In another embodiment, the stream manager 134 may instruct PE5 to use the predicted output data even if one (or both) of the inputs do not match the previously received input data. FIG. 5B illustrate a table of three previously received input data and corresponding transmitted output data as well as currently received input data. The stream manager 134 may determine that the currently received input data—14 and 19—are sufficiently close to the inputs received in Previous Cycle 2 to use the corresponding outputs. That is, the stream manager 134 may establish a predefined range for each of the previously received inputs such that if any currently received inputs fall within that range, the processing element transmits the output data associated with the previously received inputs. Moreover, using a range of input values permits the stream manager 134 to selective store previous inputs and previous outputs into the look-up table. The stream manager 134 may, for example, only store frequently used inputs or inputs that are representative of a range rather than storing every input combination that is processed by PE5. This technique may save memory and still maintain a look-up table consisting of predicted output data.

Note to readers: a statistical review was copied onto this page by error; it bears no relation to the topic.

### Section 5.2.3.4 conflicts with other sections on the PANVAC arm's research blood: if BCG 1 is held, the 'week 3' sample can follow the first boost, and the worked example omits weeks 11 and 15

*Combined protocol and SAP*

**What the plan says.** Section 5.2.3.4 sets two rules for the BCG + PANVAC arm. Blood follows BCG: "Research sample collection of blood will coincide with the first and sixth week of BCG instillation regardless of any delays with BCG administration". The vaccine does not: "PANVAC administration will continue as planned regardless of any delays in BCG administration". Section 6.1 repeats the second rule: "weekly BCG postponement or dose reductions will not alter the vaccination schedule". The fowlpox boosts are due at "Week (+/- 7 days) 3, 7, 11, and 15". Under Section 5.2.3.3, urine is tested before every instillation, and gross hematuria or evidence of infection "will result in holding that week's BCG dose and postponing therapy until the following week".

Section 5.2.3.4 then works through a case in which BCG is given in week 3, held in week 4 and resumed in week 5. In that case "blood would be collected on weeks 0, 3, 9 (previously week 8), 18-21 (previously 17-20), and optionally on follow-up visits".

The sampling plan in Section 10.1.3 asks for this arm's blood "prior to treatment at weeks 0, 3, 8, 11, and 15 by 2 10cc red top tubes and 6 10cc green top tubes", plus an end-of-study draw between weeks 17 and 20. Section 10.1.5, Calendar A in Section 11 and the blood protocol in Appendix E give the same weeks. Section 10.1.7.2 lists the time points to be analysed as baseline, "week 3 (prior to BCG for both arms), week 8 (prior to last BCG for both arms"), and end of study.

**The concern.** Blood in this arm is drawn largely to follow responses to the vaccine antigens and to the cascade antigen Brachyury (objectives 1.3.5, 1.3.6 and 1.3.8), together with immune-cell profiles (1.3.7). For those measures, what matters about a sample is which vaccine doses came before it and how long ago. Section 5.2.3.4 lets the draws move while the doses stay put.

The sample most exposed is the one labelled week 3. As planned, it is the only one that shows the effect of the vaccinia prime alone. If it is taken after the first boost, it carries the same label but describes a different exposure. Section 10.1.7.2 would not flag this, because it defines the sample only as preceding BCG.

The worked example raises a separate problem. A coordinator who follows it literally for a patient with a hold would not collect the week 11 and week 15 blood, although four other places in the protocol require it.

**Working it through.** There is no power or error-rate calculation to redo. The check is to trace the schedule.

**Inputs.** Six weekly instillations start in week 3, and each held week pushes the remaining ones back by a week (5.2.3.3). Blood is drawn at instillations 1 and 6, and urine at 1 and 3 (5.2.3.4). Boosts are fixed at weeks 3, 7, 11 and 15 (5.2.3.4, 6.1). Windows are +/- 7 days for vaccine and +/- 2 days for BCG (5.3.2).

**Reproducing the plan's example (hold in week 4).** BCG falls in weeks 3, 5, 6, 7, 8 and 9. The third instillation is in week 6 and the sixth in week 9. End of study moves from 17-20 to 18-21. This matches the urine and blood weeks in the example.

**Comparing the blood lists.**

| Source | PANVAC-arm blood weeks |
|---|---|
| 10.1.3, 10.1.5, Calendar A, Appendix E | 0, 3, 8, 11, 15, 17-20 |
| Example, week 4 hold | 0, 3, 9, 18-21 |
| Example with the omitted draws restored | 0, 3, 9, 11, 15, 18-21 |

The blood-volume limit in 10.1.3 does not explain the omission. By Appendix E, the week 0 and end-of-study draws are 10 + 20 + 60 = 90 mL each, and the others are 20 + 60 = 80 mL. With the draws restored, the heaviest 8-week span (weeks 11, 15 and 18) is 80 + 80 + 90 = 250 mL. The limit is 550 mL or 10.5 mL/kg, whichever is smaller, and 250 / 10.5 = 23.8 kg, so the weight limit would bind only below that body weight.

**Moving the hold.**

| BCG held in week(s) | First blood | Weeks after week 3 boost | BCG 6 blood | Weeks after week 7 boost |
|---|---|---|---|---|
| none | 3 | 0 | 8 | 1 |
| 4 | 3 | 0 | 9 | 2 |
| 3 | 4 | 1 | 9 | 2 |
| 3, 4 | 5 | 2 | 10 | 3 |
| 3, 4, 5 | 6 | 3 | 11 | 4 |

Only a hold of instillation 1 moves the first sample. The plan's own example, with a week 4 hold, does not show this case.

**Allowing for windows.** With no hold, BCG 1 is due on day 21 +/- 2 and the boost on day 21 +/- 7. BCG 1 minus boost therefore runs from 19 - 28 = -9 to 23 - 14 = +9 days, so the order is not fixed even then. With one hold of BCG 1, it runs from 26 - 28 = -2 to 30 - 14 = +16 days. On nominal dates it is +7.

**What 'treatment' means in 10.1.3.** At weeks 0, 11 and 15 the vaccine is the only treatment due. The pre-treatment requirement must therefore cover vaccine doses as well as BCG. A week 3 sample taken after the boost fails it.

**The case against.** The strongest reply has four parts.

FIG. 5C illustrates transmitting predicted output data. Predefined rules in the stream manager 134 may establish that when PE5 receives inputs that fall within a range of a previously received input (e.g., +/−1 of the inputs in Previous Cycle 2), PE5 may skip processing the current input data and instead transmit the previously transmitted output data. In table 510, the output values for Previous Cycle 2 are used for the output values of the Current Cycle. Comparing the predetermined outputs with the outputs if the processing element would have processed the current inputs (i.e., Processed Outputs 1 and 2) illustrates the inaccuracies that may be introduced into the data.